Worshippers kneeling in the pews of Trinity Church

Five Ways Into Sunday’s Scripture: Your Willingness Is Enough

LUKE 5:1–11

Once while Jesus was standing beside the lake of Gennesaret, and the crowd was pressing in on him to hear the word of God, he saw two boats there at the shore of the lake; the fishermen had gone out of them and were washing their nets. He got into one of the boats, the one belonging to Simon, and asked him to put out a little way from the shore. Then he sat down and taught the crowds from the boat. When he had finished speaking, he said to Simon, “Put out into the deep water and let down your nets for a catch.” Simon answered, “Master, we have worked all night long but have caught nothing. Yet if you say so, I will let down the nets.” When they had done this, they caught so many fish that their nets were beginning to break. So they signaled their partners in the other boat to come and help them. And they came and filled both boats, so that they began to sink. But when Simon Peter saw it, he fell down at Jesus’ knees, saying, “Go away from me, Lord, for I am a sinful man!” For he and all who were with him were amazed at the catch of fish that they had taken; and so also were James and John, sons of Zebedee, who were partners with Simon. Then Jesus said to Simon, “Do not be afraid; from now on you will be catching people.” When they had brought their boats to shore, they left everything and followed him.

“What do you want to be when you grow up?” might not be a question that many children were asked in Jesus’ time. Professions and occupations were often passed down generationally. Vocations were only for the wealthy and well-educated. For the ordinary and poor, “careers” like fishing were simply a function of basic family and community survival. When Jesus invited his new fisher friends to drop their nets and follow him, he never promised a livelihood or even support for the families who they would leave behind (that we know of). Even so, at first, they didn’t think they were good enough. In all of our readings this Sunday, someone is questioning their own worthiness to receive or share God’s abundant creation, love, grace, and mercy. And in all cases, their willingness was enough; their willingness to fail, and to fish in the deepest unfamiliar waters, and persist, with faith in the “fishing,” as well as the “catch.”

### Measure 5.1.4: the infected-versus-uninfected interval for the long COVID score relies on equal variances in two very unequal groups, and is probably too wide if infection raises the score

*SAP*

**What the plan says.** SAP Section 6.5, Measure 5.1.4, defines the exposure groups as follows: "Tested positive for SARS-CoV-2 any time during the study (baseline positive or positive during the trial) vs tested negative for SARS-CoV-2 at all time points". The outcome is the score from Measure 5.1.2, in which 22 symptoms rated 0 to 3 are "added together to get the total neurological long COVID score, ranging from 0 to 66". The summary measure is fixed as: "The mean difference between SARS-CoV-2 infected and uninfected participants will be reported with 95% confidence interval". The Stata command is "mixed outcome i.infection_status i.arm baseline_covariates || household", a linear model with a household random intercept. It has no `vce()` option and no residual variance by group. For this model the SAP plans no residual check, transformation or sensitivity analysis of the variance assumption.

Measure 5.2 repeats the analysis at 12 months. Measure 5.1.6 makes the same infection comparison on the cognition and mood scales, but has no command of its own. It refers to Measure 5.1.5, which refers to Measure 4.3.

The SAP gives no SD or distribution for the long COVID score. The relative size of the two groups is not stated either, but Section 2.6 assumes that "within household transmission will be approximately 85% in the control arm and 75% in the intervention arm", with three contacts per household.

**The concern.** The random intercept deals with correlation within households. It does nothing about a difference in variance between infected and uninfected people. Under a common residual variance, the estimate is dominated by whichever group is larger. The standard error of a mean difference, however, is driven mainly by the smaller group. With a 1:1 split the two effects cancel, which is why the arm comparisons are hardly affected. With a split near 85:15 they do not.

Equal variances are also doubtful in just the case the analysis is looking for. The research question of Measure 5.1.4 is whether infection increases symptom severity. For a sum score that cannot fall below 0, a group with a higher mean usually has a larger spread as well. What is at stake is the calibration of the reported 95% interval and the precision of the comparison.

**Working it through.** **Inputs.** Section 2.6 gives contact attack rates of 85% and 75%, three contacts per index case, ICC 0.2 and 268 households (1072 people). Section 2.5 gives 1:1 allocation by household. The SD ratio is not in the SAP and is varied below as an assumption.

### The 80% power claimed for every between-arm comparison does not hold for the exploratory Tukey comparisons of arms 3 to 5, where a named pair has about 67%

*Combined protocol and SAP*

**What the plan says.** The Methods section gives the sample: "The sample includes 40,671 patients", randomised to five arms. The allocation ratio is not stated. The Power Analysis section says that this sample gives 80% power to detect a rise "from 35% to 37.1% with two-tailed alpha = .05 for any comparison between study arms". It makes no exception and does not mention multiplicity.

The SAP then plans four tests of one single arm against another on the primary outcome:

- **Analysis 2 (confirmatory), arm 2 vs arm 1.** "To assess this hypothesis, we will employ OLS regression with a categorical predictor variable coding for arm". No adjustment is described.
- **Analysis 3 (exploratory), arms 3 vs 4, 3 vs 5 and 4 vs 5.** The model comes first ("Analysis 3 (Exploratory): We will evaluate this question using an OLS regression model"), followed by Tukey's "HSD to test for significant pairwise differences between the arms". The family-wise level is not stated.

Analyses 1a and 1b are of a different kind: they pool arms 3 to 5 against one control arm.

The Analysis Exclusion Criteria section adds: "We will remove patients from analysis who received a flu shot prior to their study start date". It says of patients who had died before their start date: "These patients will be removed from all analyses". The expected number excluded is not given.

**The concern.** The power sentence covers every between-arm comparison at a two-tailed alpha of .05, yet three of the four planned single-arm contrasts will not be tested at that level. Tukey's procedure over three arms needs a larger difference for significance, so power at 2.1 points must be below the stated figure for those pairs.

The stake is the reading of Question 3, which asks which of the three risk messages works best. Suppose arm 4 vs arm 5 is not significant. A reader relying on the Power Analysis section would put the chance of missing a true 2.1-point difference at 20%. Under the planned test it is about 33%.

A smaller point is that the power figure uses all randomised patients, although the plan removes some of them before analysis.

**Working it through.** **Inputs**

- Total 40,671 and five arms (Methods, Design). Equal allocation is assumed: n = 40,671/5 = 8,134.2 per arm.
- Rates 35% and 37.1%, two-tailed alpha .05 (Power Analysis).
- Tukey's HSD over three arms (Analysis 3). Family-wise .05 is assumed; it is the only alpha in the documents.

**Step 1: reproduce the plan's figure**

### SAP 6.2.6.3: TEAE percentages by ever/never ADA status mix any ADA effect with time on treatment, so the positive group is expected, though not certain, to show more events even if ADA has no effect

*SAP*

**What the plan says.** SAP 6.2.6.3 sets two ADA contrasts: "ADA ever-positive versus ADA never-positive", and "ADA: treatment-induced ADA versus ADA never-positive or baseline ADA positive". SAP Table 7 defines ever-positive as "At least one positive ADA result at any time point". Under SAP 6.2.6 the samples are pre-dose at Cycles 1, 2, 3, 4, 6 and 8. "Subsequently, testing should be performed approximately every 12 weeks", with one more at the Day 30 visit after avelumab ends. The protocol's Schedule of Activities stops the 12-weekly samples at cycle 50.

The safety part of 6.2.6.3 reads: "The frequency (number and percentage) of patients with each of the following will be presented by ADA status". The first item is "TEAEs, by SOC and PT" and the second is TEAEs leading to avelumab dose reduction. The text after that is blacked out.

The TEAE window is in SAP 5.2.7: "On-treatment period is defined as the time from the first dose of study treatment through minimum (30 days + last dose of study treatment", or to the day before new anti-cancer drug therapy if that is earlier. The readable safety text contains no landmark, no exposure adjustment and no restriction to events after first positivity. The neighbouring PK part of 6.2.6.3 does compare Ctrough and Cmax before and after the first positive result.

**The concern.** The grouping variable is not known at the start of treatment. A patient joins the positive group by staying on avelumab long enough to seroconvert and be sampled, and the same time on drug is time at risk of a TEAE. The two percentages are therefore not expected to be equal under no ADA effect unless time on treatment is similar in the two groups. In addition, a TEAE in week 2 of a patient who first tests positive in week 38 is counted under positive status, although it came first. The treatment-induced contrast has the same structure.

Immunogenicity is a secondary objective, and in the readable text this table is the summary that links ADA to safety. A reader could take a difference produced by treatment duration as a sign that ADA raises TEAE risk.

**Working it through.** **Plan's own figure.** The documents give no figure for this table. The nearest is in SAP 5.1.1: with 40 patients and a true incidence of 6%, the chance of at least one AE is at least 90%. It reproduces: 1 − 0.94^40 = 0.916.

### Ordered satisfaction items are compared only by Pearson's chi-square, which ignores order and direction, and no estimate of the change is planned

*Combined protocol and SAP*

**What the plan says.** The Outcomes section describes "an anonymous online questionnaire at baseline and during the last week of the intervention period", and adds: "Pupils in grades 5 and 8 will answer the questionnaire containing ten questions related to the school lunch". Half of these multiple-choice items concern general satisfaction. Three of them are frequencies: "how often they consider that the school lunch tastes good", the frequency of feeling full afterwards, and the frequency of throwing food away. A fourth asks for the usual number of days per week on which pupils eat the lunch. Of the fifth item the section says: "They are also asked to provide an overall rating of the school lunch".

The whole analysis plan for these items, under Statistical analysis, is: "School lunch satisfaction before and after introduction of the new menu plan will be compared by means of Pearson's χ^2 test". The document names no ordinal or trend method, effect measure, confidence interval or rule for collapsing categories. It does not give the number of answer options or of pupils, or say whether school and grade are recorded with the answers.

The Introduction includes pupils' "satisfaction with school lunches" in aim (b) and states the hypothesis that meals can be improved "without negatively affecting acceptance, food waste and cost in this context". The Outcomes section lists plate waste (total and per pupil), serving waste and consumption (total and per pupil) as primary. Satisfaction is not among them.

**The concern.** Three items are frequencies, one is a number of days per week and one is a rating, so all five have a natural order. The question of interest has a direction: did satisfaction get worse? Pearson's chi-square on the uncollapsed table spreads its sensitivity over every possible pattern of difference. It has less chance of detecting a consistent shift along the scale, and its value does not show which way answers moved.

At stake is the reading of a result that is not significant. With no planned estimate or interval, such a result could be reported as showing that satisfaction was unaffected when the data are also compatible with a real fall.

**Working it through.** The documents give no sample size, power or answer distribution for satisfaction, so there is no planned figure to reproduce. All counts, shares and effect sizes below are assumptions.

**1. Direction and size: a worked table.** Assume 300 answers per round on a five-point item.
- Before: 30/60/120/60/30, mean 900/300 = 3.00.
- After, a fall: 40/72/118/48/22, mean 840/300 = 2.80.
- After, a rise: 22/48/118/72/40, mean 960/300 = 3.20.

—Kathryn Carroll

Christian music composer, researcher, and author Michael Card ponders the value of The Biblical Imagination and how we interpret this week’s Gospel and other influential biblical texts that have shaped modern Christian theology.  

A perspective on our story’s setting contextualizes Luke’s Gospel in a subversive way.

The Miraculous Draught of Fishes, featuring…Andrew? …in Venice? Commentary by Billy Kangas.   

Based on this Sunday’s Old Testament text, Isaiah 6:1–13, “Here I Am, Lord.”

“Credentials” by Daniel Berrigan, with commentary by Ivan M. Granger. “By what authority and quality do we come into the world and act in the world?”

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Coming Up

February 3 at 6:30pm, join Dr. Catherine Meeks and the Rev. Canon Stephanie Spellers as they explore how the loss and disruption of the past two years can reveal an opening to a community of greater love and justice. Canon Spellers’ new book, The Church Cracked Open: Disruption, Decline, and New Hope for Beloved Community, will serve as a guide to this dialogue.

And this Sunday at 10am, join Discovery with the Rev. Canon Stephanie Spellers as she speaks about her book The Church Cracked Open. Following Canon Spellers’ talk, the Discovery community will engage in a three-week discussion of her book.

Mondays at 5:30pm, Join Dr. Kathy Bozzuti-Jones as she leads mindfulness practice using guided meditation, reflects on a contemporary poem, shares how poetry can be used on your spiritual journey, and provides questions for ongoing reflection.